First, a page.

People in the News

New Artist of the Month: Clarinetist Afendi Yusuf

September 1, 2017 | By Zachary Lewis,

CLEVELAND, Ohio – So unusual is Afendi Yusuf, on so many fronts, a journalist writing about him could pursue almost any angle and be assured of a fascinating story.

Start with his latest accomplishment, a dramatic leap to the top. On Aug. 10, just a few months after he finished school, the Cleveland Orchestra named Yusuf its new principal clarinet, the successor to Franklin Cohen and the next occupant of one of the highest-profile seats in the clarinet world. Not bad, especially for a first full-time job.

“To have the opportunity to take part in that [the famed ‘Cleveland sound’], it’s more than I ever could have hoped for,” said Yusuf, shortly after moving to an apartment in Cleveland’s University Circle, near Severance Hall. “I’m doing my best not to psych myself out. I was thrilled, and I still am.”

Not that he lacks experience in the hot seat: Yusuf has been a guest principal with a number of major ensembles, including the Canadian Opera Company Orchestra and the Toronto and Cincinnati symphonies. And he’s played with the Los Angeles Philharmonic and the Minnesota Orchestra. The Cleveland appointment makes him one of only two African-American principal clarinetists in a major American orchestra, the other being Anthony McGill, principal in the New York Philharmonic.

A native of Addis Ababa, Ethiopia, Yusuf overcame what Yehuda Gilad, his teacher at the Colburn School in Los Angeles, calls “humble beginnings and hard times” to get an education and go on to pursue what became his passion.

“He’s a very inspiring young man,” Gilad said. “He never takes anything for granted. He never complains. He always tackles things with eyes open and a great sense of humor.”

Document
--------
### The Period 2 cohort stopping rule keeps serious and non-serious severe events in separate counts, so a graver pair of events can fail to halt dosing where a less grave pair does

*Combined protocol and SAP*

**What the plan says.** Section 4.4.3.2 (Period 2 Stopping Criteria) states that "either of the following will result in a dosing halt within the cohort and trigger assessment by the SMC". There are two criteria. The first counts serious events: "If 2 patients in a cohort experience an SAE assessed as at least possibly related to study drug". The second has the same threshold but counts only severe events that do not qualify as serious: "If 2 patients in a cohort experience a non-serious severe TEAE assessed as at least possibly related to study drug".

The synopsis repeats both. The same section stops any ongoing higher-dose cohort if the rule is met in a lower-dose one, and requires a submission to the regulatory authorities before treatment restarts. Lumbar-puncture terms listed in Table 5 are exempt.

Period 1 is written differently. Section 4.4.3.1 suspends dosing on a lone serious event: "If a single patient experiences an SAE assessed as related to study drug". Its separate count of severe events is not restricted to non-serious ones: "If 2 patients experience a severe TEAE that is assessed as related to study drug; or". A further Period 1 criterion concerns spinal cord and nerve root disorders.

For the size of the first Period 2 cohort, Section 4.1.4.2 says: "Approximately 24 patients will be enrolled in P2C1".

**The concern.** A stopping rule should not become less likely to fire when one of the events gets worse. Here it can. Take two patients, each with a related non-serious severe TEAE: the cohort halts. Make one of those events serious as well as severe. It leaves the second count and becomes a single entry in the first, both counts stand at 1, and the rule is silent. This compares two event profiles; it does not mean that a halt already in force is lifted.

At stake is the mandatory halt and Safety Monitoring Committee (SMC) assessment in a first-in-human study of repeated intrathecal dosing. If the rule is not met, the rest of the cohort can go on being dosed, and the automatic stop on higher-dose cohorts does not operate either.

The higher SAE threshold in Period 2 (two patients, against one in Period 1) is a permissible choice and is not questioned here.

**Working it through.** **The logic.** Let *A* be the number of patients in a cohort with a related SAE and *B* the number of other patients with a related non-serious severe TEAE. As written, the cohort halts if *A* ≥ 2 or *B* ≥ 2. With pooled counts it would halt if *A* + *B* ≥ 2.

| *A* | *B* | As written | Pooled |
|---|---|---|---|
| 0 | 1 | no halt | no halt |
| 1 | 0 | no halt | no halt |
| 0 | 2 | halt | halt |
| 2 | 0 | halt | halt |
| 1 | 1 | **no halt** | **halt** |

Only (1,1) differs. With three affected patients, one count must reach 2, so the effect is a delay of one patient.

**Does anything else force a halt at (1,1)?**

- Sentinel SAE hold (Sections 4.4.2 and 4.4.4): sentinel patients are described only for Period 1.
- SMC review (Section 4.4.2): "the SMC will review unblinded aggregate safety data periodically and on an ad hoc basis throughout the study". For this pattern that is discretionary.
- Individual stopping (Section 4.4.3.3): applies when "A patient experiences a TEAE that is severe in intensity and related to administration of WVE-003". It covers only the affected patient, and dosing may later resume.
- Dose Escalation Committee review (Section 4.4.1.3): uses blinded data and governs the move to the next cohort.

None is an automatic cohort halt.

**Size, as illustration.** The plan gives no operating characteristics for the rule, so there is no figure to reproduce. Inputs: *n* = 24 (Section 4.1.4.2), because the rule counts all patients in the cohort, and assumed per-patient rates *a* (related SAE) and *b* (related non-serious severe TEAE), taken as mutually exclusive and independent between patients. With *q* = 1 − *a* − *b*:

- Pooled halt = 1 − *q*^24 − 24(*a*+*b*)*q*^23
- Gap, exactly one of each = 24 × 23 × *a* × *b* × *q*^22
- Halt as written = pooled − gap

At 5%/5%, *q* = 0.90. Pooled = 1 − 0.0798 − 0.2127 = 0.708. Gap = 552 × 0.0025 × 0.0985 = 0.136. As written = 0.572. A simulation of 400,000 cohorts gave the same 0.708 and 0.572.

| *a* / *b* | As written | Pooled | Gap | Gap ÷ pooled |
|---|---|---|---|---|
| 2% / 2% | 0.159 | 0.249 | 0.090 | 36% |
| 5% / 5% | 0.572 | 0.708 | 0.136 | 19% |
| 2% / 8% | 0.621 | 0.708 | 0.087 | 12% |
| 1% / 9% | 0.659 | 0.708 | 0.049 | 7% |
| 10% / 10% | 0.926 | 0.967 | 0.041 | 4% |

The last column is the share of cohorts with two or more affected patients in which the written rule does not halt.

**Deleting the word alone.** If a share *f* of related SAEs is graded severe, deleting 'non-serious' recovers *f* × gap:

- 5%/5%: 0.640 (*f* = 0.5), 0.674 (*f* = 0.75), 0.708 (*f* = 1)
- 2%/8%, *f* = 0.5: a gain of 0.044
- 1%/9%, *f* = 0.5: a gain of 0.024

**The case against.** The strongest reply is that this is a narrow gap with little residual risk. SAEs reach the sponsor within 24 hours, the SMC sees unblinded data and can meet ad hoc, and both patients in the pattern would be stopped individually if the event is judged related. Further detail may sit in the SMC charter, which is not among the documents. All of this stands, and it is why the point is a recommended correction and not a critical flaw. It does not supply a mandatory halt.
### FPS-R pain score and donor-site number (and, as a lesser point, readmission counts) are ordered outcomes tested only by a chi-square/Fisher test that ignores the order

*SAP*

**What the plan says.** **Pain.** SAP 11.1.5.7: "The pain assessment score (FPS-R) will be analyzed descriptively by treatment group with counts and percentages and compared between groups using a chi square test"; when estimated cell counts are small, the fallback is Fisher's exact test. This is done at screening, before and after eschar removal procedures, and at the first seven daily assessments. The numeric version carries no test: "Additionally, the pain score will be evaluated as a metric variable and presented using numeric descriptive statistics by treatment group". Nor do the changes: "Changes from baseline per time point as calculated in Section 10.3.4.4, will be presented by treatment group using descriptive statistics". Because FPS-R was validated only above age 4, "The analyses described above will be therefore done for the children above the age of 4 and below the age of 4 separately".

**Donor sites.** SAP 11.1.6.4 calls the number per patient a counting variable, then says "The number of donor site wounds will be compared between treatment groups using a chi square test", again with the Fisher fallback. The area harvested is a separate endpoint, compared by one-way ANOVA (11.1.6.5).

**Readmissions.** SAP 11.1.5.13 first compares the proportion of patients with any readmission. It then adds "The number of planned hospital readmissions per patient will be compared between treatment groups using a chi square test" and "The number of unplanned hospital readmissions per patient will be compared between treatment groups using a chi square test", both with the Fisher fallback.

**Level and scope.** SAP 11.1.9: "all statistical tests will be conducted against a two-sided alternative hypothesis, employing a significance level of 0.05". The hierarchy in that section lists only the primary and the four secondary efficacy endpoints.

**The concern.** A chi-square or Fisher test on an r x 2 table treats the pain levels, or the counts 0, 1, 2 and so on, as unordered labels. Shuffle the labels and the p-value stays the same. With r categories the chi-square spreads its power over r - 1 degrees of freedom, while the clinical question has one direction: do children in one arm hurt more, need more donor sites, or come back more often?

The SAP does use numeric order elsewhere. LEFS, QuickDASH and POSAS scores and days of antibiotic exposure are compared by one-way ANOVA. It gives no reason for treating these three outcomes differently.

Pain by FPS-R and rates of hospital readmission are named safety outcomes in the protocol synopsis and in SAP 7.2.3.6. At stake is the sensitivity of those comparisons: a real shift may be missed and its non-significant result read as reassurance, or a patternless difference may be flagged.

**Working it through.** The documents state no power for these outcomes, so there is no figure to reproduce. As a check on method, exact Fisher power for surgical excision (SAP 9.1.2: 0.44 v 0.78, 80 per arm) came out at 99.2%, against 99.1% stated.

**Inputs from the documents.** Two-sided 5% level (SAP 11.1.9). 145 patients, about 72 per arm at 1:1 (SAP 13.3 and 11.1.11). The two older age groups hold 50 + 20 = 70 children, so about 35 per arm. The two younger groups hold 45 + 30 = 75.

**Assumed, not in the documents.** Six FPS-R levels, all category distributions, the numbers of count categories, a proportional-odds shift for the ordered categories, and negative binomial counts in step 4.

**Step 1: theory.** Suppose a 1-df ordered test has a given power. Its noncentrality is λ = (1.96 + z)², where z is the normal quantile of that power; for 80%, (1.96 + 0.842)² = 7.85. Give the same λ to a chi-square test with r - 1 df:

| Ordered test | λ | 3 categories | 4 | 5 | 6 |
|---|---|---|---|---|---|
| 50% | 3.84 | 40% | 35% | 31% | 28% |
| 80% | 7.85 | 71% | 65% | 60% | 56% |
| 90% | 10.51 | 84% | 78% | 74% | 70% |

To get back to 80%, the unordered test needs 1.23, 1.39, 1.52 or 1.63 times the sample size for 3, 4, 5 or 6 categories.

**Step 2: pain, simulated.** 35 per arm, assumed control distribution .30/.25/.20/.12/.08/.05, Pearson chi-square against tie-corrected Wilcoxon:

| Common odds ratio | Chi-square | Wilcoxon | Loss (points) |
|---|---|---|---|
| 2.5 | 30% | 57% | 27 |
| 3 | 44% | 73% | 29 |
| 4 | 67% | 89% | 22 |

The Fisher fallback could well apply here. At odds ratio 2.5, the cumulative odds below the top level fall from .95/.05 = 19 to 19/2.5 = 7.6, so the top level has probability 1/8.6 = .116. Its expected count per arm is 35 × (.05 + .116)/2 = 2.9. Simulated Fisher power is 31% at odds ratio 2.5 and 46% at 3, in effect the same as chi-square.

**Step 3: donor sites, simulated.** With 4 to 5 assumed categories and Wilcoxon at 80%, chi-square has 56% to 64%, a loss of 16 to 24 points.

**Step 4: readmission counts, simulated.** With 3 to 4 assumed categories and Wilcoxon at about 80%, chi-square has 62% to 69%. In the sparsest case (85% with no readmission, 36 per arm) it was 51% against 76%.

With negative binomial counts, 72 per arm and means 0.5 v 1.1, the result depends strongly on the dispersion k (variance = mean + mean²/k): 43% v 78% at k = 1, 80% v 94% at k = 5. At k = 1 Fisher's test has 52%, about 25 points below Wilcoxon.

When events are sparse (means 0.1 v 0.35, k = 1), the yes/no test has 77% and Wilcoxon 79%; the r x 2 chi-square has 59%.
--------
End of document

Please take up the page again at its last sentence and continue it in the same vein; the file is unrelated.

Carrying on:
As a child, Yusuf left Ethiopia and built a new life with his family in Canada. There, in middle school, with no prior exposure to classical music, he found an outlet in the recorder, and from there was led to the clarinet. On that instrument, a handful of helpful school and private teachers took him under their wings and coached him all the way to Wilfrid Laurier University in Waterloo, Ontario, and the Glenn Gould School of the Royal Conservatory.

“At first, it seemed like a waste of time,” said Yusuf of his early lessons. “But as I got more involved, it quickly became one of my favorite subjects.” The clarinet  has a sound he calls honest and pure. “It’s a versatile instrument, and I find it comforting,” he said.

Gilad, for one, couldn’t be more proud of his former pupil. He said that when he heard the news of Yusuf’s appointment, on a FaceTime call at 2 a.m. in Spain, he rejoiced so loudly his hotel neighbors actually inquired about his well-being.

“His expression [on the screen] was just so beautiful, but I was the one who was screaming,” Gilad said. But, he said, he wasn’t surprised; Yusuf was destined for great things.

Unlike some of his peers, he’s not a young artist who equates high speed and volume with virtuosity. “He goes deep first,” reports his teacher, “and then horizontally forward. He does everything thoughtfully and tastefully, and with a marvelous pair of ears.”

The seat Yusuf will take up in September has been (officially) empty since 2015, when Cohen retired from the orchestra after 39 years. Never one to rush an appointment, orchestra Music Director Franz Welser-Möst had been looking far and wide (and within the orchestra) for a successor.  

It’s a prestigious post, one that has been occupied by Cohen as well as Robert Marcellus, David Shifrin, and other luminaries. “They’re the big names,” said Yusuf, “the ones who really shaped the clarinet world as it is today.”

He also acknowledges a newfound responsibility to help promote diversity, as one of only three African-Americans in the Cleveland Orchestra.

But he’s not intimidated. Not too much, anyway. Cleveland has a long and distinguished history of appointing young artists to top positions.

Joshua Smith was just 20 when he was appointed principal flute; Richard King was also just 20 when he was named associate principal horn. Plus, Yusuf is well acquainted with a number of the Cleveland players, having worked with them at the Marlboro Music Festival. 

“I do feel ready, and welcome the opportunity,” he said.




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